• Drawer with Mir
• Bod (full tiso or
twin rise)
• Cricket Chair
• Matt raw
• Coil Sprint
• 2 Bod BiHowt
Famous Bigelow-Sanford
ss/stsk »5 — ■"—- —
«"“• -“aSSS?™ moor.
Unusual Selection off
NIGHT TABLES; kiln-dried knotty pine, with drawer
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3-PC. TABLE SETS; 25x40-inch kitchen table with
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UTILITY CHESTS;kiln-dried knotty pine; 28x163/*x.
s inches, with 3 drawers and shelf_6.95
RECORD CABINETS; has divided compartments for rec
ords, handy shelf for album and'drawer_3.95
BOOKCASES; extra large size; Credenza style; 3 shelves;
36 inches high, 914 deep, 47 long_10.95
CHAIRS; arrow-point backs, with large shaped seats
and heavy fluted legs; 4 to a customer. Each_1.48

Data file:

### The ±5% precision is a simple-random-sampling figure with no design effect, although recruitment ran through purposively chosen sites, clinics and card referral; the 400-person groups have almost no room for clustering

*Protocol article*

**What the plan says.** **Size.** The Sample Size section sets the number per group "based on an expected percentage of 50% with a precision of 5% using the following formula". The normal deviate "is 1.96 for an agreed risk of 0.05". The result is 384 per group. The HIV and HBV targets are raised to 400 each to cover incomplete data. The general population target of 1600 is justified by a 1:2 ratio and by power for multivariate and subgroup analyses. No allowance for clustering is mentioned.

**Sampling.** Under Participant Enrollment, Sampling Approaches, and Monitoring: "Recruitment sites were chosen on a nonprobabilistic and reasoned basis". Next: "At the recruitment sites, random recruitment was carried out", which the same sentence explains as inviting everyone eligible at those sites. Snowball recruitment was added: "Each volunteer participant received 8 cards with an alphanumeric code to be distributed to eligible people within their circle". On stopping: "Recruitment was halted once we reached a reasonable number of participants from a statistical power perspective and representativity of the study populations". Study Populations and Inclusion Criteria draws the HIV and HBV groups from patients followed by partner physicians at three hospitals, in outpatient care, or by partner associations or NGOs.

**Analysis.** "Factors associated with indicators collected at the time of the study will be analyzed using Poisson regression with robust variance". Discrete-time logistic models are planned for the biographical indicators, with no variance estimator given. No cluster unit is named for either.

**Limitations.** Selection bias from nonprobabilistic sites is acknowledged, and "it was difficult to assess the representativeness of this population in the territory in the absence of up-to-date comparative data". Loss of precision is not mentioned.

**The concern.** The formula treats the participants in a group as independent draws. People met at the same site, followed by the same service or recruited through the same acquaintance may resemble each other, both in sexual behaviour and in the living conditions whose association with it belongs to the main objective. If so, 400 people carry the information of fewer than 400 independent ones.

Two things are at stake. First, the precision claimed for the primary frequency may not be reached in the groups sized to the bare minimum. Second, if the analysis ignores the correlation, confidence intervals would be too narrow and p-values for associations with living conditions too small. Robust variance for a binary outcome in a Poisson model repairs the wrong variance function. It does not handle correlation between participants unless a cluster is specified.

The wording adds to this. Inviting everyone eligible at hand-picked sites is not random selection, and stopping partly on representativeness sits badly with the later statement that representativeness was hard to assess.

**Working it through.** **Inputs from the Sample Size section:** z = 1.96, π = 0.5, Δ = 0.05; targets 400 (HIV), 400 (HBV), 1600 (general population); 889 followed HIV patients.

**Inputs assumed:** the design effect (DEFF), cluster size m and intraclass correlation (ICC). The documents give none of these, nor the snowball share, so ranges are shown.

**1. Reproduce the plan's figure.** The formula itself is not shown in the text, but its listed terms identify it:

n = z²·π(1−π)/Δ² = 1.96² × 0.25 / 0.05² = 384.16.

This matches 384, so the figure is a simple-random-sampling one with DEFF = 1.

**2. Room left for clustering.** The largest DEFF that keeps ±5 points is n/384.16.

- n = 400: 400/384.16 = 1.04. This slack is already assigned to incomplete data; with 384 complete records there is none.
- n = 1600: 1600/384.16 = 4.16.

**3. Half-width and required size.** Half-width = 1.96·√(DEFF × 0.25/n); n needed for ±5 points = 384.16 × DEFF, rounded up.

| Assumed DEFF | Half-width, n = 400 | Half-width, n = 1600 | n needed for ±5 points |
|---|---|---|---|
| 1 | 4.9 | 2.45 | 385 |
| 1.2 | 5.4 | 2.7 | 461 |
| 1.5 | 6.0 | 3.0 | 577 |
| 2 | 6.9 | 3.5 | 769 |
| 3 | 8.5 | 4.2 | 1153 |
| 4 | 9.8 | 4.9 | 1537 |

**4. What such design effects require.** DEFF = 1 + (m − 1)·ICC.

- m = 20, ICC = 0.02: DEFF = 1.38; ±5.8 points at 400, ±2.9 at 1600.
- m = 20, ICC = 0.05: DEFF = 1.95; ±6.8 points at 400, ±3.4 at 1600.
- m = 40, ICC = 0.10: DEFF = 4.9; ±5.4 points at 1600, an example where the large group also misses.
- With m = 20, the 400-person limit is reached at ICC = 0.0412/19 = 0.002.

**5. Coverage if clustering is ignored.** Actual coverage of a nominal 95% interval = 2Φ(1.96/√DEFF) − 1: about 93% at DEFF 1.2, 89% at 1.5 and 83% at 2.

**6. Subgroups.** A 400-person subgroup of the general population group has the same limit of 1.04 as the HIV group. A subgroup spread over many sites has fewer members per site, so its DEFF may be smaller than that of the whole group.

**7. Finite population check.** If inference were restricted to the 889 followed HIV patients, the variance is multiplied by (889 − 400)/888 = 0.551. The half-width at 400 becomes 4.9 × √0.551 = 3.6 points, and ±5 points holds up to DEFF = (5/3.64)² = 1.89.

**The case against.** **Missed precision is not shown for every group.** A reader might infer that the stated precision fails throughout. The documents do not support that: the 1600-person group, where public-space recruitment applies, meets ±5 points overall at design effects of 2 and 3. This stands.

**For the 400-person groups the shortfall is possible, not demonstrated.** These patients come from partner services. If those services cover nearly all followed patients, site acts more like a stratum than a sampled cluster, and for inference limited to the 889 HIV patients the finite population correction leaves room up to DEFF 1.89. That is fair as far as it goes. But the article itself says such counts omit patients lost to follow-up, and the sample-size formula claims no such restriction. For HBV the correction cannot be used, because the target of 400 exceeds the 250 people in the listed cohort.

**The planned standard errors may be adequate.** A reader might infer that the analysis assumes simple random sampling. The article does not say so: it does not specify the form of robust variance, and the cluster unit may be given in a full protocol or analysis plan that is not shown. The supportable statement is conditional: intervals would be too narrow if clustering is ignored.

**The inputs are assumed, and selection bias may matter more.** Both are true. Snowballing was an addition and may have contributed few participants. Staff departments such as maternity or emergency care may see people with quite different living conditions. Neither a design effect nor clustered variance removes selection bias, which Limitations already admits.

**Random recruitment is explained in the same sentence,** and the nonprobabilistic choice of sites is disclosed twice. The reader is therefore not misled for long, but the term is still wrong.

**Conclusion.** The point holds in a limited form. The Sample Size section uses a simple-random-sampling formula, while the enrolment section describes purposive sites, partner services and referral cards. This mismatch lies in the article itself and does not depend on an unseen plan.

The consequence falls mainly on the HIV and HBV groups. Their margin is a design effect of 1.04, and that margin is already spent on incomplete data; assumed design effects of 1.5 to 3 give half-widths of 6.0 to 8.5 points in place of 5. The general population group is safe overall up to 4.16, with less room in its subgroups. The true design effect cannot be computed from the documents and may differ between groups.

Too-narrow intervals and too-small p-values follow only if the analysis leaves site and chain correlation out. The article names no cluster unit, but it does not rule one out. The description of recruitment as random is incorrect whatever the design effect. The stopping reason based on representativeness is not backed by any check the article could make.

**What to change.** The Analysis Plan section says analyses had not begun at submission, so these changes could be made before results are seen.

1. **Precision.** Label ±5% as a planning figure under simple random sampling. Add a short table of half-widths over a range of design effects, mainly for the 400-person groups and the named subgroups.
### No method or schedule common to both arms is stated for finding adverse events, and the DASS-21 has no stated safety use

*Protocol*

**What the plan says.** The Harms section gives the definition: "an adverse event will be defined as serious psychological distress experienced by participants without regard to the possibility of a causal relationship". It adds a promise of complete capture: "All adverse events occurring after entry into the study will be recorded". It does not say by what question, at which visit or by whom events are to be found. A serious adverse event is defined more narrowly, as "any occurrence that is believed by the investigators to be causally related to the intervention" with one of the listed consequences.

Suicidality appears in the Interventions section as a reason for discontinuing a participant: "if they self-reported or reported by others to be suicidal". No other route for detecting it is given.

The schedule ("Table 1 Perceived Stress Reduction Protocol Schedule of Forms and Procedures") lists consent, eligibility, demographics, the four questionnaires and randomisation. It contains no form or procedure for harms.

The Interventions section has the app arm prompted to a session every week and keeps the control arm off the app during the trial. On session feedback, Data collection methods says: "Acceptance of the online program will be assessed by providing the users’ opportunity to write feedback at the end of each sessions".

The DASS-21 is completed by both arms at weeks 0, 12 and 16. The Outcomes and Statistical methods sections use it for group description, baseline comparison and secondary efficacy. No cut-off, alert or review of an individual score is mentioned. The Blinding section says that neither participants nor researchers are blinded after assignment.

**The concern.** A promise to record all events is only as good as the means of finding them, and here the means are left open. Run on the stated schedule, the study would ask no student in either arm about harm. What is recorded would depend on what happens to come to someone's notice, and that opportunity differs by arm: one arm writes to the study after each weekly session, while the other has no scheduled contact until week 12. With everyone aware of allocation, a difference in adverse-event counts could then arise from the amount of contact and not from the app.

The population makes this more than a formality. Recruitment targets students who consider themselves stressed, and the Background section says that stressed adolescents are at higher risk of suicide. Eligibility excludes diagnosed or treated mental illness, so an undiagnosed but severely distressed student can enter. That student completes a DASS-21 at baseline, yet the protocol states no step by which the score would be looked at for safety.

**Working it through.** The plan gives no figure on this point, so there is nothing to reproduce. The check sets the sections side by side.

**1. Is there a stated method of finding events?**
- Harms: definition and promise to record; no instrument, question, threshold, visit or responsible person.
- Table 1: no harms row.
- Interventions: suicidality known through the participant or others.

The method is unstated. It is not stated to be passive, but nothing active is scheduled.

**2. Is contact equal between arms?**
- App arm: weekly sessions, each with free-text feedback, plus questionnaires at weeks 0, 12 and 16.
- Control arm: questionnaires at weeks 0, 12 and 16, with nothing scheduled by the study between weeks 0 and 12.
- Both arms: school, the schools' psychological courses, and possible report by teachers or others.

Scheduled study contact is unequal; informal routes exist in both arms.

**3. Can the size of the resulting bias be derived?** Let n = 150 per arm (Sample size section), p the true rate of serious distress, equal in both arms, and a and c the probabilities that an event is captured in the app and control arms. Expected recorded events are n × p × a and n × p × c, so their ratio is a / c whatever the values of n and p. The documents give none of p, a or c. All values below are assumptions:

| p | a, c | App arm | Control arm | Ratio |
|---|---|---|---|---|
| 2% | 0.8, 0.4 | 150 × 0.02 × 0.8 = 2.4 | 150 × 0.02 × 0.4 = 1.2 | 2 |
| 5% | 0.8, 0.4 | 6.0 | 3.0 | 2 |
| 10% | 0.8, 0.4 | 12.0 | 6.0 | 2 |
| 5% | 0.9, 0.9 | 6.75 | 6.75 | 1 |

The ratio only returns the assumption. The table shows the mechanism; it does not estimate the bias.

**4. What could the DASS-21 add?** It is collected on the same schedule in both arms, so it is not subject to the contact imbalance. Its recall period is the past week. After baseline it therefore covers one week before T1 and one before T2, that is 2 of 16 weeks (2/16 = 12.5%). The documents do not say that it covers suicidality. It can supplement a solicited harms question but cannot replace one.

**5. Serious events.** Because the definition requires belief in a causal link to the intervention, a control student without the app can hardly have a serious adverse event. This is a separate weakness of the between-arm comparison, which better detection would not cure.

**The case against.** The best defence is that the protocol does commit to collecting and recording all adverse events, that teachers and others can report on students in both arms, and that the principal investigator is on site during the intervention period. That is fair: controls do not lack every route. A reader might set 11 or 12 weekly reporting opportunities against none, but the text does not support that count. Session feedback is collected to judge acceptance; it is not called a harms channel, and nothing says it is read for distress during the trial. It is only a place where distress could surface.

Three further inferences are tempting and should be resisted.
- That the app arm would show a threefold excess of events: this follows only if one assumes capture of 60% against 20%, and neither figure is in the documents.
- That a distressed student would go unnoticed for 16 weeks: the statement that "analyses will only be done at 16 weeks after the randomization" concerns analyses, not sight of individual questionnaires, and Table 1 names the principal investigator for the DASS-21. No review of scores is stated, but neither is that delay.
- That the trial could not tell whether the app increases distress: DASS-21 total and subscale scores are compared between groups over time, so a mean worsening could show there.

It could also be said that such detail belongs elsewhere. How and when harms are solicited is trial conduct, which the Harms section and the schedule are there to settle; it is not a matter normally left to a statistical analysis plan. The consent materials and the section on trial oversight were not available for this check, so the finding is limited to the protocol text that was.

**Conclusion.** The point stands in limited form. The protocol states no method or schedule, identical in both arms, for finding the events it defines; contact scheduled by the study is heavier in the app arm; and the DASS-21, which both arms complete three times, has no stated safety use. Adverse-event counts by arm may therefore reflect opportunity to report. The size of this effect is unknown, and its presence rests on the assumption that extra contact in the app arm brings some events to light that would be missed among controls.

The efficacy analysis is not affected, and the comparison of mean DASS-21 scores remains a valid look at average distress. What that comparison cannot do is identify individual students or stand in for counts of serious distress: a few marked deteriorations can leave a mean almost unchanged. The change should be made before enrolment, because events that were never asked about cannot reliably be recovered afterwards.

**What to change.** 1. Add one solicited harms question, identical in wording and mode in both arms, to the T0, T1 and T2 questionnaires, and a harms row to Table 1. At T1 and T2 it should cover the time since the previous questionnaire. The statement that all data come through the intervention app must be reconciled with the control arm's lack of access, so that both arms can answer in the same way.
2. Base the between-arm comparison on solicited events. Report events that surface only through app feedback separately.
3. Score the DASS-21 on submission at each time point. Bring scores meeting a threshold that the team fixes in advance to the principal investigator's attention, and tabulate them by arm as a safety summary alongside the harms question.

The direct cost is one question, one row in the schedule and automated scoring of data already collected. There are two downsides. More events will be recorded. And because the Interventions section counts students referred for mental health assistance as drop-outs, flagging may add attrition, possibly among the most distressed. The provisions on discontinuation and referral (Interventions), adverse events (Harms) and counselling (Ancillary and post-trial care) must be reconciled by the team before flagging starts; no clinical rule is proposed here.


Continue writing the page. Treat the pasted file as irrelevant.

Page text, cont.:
FOLDING CHAIRS for home or office; 5-ply hardwood
with metal reinforcing; fold easily_2.99
HARDWOOD CHAIRS; combination bow-and-panel
backs; shaped seats; strongly constructed_ 1.95
KITCHEN STOOLS; strongly constructed of selected
lumber; 25-inches tall, 1.69; 29 inches tall_1.95
CORNER SHELVES; 3-corner style, 24 inches high;
well made of smooth, clear lumber_1.95
VANITY TABLES; kidney shape, with convenient cos
metic drawer; two side arms for supporting a skirt-.3.95
NOVELTY TABLES; end, night or utility tables; heavy
hardwood tops and veneered lower shelf_2.95
CHESTS OF DRAWERS; 5-drawer size, 9.95; 4-drawer
size, 7.95; 3-drawer size_5.95
BOOKCASES; knotty pine, with fibreboard backs; 42
) inches high, 7 V2 inches deep, 18 inches wide_4.95
24 inches wide_5.95
^ 30 inches wide _6.95
t Goldenberg’s, Down Stairs.
fir _